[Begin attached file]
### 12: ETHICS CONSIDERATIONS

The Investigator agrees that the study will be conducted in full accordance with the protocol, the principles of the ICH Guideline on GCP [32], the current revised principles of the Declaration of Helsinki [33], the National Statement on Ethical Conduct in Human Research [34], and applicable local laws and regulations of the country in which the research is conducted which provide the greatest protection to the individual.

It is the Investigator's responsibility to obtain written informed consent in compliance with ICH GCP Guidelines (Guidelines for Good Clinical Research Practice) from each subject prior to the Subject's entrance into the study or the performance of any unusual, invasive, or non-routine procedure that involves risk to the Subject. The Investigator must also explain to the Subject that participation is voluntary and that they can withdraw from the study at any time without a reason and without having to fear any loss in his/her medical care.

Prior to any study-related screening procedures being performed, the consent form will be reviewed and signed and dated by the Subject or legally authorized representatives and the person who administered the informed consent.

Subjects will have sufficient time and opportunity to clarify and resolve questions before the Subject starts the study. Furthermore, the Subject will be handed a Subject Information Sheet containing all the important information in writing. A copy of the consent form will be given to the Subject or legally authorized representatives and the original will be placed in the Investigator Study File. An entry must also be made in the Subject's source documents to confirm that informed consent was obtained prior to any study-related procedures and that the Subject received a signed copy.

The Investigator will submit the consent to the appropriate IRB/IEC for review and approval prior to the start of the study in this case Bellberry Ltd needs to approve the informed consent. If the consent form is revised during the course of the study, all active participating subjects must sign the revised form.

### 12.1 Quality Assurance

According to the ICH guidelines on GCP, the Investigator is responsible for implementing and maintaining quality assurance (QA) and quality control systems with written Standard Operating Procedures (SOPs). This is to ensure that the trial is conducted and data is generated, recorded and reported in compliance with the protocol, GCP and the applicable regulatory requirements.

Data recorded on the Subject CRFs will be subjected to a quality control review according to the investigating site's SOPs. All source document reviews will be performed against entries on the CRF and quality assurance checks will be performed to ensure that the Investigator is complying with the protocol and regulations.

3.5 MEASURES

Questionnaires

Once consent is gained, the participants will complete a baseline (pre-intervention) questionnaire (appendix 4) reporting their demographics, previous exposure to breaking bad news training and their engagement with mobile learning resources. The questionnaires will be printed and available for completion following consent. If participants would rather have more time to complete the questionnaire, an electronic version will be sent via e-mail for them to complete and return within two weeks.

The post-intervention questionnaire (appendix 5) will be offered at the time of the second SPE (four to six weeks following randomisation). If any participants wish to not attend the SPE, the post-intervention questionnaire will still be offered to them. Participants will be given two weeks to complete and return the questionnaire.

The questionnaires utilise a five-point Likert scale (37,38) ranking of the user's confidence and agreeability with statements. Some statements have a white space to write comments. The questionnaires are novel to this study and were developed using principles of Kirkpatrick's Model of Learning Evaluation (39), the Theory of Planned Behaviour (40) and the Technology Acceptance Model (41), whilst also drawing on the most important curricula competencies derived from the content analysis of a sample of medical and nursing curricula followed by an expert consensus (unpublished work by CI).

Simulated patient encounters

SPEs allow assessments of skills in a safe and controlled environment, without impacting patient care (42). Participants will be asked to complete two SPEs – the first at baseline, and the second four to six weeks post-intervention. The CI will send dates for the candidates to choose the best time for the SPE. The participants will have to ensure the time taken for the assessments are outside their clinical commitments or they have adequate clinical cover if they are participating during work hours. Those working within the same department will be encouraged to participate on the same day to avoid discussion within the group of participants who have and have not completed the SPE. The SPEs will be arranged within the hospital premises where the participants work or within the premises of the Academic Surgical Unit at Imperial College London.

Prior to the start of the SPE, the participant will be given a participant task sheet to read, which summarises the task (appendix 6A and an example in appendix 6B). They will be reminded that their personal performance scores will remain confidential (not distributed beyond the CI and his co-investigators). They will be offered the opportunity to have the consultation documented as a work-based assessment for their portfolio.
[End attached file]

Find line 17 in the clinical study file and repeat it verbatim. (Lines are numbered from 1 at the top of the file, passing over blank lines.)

Prior to the start of the SPE, the participant will be given a participant task sheet to read, which summarises the task (appendix 6A and an example in appendix 6B). They will be reminded that their personal performance scores will remain confidential (not distributed beyond the CI and his co-investigators). They will be offered the opportunity to have the consultation documented as a work-based assessment for their portfolio.